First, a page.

Canada Goose cuts forecasts after spike in China's COVID infections hit sales
Feb 2 (Reuters) - Canada Goose Holdings Inc (GOOS.TO), cut annual forecasts on Thursday after a spike in COVID-19 infections in China dulled store traffic and inflation bit into spending power in North America.
Toronto-listed shares of the luxury parka maker fell 15% after it also missed third-quarter revenue and profit estimates.
Businesses of luxury goods companies in China have suffered for the last three years from intermittent lockdowns, but Canada Goose said Beijing's decision to dismantle its zero-COVID policy late last year only added to the company's headaches.
"We did not anticipate the sudden reopening in early December," said Chief Executive Dani Reiss on an earnings call.
"This led to a surge in infections, which had a significant impact on our business during what is typically our most productive trading month. Consumer traffic decreased dramatically and staffing levels were impacted due to illness," Reiss added.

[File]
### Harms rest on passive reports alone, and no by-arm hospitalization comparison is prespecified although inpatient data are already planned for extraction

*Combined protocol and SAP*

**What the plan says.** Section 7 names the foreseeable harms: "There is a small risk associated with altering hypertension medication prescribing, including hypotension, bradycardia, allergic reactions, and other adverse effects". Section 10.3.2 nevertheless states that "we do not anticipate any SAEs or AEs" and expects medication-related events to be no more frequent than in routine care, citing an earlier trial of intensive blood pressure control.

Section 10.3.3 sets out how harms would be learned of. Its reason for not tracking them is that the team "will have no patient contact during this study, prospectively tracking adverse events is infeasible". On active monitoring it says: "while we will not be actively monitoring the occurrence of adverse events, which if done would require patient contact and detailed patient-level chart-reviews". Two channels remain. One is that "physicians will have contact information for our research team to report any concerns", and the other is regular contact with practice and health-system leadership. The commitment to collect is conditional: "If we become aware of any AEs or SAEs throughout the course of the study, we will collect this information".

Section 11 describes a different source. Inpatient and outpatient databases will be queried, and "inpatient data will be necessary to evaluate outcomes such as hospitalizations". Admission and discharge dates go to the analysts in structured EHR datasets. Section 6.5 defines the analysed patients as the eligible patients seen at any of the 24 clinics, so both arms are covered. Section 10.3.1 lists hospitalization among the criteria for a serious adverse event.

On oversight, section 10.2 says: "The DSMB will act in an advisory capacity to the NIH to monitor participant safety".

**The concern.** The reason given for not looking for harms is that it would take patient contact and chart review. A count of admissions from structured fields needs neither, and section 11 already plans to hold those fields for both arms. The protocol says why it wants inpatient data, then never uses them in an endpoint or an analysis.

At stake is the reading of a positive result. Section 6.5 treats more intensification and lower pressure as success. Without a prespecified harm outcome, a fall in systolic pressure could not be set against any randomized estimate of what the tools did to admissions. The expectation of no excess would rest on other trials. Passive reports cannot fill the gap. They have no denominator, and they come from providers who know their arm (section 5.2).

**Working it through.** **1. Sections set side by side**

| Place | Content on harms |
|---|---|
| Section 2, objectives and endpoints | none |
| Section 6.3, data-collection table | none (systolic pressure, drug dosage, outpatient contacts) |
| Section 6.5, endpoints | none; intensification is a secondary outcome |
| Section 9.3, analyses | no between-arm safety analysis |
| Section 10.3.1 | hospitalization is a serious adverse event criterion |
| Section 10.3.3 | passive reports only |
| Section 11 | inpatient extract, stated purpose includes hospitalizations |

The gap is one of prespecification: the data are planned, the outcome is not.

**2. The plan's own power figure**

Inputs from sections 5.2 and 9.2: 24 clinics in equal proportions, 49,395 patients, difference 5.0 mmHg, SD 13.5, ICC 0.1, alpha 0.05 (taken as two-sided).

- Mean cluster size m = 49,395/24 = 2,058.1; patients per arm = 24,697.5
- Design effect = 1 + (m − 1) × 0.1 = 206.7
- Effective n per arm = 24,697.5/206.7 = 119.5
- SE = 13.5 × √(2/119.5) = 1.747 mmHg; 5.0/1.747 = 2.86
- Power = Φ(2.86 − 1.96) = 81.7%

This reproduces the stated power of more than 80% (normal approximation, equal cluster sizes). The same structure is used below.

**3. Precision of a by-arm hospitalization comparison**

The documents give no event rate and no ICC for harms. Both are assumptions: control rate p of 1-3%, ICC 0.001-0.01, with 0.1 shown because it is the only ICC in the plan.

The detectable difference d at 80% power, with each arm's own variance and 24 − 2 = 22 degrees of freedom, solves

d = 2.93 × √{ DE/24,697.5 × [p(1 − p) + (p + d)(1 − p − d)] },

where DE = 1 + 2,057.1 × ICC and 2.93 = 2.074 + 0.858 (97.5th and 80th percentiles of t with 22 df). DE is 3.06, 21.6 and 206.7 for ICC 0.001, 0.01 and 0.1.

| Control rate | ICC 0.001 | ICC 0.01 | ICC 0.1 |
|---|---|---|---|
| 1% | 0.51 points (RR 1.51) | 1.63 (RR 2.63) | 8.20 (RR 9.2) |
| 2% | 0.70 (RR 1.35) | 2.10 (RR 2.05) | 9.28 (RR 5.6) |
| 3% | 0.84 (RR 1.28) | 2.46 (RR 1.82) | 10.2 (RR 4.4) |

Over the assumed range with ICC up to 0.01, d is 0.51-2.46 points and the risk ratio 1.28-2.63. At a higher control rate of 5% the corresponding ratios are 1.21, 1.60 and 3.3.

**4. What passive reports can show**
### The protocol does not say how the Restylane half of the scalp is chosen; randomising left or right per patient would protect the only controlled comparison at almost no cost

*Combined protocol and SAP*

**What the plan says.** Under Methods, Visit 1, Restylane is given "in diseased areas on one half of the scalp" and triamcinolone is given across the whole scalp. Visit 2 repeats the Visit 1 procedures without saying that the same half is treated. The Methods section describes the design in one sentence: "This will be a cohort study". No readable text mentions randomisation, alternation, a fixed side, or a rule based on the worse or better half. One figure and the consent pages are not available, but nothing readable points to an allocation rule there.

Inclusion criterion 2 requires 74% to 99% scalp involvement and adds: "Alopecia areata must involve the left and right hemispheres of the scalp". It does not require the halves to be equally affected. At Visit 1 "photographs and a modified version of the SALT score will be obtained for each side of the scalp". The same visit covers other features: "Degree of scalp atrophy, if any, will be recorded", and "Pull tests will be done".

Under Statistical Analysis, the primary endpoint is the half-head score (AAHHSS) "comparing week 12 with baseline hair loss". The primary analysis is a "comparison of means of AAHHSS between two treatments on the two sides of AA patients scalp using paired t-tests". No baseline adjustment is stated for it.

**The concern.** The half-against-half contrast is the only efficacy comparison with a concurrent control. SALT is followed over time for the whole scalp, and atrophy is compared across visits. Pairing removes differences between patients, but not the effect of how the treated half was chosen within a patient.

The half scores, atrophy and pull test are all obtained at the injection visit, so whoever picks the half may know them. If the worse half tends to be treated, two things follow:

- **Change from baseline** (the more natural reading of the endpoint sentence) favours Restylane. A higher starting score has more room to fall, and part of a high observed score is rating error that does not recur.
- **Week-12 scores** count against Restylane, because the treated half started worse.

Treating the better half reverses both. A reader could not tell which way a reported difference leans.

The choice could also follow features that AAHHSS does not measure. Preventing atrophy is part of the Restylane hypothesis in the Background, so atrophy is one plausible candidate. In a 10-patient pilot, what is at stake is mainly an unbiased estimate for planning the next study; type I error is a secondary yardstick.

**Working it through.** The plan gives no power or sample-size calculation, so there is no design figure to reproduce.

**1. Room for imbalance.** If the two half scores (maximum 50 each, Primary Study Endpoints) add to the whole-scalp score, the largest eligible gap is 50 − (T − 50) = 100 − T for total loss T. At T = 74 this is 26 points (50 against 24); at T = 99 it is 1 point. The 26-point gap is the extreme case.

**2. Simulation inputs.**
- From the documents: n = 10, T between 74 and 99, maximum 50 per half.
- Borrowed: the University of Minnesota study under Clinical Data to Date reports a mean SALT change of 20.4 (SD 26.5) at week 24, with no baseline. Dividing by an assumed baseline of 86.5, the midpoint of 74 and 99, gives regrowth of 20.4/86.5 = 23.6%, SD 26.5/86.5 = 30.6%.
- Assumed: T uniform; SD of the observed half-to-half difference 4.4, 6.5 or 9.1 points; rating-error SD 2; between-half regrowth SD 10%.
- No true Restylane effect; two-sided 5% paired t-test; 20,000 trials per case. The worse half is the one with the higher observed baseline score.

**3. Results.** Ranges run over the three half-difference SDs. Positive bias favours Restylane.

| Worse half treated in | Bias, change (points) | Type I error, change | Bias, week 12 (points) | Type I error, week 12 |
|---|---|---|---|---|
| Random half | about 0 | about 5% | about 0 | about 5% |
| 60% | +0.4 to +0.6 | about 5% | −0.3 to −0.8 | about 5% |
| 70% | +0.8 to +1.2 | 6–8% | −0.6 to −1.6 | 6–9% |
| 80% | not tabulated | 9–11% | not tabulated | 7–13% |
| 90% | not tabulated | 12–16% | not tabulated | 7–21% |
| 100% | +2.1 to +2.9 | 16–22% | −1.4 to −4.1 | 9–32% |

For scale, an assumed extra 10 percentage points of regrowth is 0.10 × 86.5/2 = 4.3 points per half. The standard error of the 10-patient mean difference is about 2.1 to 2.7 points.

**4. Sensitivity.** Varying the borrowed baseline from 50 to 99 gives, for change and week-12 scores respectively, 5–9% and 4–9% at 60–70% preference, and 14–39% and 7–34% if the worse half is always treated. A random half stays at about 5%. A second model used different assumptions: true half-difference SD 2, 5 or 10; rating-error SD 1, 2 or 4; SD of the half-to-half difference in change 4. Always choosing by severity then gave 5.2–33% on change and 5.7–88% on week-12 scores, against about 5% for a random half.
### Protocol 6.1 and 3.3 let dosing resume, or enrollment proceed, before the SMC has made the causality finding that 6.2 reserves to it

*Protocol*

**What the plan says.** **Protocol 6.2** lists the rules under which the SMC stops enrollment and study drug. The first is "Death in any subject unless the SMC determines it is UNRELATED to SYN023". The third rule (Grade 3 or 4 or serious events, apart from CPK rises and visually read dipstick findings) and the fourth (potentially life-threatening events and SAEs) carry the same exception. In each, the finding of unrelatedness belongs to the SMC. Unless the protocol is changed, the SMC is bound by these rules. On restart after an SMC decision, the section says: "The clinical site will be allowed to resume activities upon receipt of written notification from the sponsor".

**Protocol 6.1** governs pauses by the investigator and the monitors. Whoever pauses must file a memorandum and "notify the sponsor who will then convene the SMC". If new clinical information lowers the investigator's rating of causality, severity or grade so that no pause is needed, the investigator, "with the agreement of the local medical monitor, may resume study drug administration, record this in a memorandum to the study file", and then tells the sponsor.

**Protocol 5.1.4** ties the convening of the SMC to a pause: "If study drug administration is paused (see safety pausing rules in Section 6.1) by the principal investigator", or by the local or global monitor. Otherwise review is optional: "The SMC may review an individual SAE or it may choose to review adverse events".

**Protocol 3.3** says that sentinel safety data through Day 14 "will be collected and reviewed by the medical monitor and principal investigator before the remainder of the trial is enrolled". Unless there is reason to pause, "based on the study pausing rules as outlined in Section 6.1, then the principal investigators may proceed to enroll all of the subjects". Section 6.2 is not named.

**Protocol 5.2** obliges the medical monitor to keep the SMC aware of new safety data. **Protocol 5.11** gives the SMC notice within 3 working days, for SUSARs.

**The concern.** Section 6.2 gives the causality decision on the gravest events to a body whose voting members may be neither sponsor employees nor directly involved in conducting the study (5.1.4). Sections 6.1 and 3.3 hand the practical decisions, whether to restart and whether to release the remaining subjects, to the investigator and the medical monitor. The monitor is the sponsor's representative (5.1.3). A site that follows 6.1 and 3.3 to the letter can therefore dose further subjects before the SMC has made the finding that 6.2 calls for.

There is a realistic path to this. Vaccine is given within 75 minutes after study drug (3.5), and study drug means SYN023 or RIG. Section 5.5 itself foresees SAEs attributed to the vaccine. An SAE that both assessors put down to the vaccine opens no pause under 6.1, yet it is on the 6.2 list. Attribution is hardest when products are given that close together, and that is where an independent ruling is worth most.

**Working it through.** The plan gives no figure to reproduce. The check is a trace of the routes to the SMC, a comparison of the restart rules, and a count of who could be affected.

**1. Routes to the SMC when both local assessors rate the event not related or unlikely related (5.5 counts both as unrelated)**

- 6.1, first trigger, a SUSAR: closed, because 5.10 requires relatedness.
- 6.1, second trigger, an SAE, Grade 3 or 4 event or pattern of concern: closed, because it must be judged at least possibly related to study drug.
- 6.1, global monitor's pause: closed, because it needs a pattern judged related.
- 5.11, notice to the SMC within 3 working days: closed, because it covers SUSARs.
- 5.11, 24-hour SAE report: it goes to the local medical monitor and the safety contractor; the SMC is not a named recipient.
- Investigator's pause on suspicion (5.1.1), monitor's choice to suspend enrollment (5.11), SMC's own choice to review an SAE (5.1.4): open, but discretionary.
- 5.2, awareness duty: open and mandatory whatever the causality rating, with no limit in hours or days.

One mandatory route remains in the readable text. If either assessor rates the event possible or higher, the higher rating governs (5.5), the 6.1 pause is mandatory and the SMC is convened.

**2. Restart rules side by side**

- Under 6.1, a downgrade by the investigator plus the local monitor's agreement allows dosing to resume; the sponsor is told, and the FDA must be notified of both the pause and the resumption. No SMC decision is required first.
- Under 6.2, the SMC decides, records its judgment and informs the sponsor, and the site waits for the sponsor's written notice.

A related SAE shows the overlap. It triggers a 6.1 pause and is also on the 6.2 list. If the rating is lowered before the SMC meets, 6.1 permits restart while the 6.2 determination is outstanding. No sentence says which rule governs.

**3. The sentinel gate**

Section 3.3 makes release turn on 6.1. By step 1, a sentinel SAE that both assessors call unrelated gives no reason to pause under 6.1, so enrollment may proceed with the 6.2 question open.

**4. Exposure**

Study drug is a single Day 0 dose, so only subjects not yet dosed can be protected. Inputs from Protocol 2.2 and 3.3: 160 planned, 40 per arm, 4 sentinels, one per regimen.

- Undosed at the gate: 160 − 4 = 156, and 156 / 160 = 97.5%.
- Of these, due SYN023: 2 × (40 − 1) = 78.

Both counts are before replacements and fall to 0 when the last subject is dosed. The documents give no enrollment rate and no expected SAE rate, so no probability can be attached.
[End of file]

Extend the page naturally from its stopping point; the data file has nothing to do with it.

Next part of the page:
Still, Reiss said he was confident business would bounce back in the country, with January already showing a 30% rise in same-store traffic on the year.
High-end cosmetics maker Estee Lauder Cos Inc (EL.N) also cut its profit outlook on Thursday citing uncertainty around recovery in China, but said it expected a return to growth in the second half of the year.
Canada Goose cut its fiscal 2023 sales forecast to between C$1.18 billion and C$1.20 billion ($887.89 million and $899.89 million), from C$1.2 billion to C$1.3 billion previously, and said demand in North America was also slowing.
"Canada Goose's slowing North America trends suggest macro headwinds are increasingly impacting luxury demand," said UBS analyst Jay Sole.
The company expects full-year adjusted profit of 92 Canadian cents to C$1.03 per share, down from a prior outlook of C$1.31 to C$1.62.
Its revenue fell to C$576.7 million in the quarter ended Jan. 1, below the estimate of C$623.6 million in Refinitiv data.
($1 = 1.3335 Canadian dollars)
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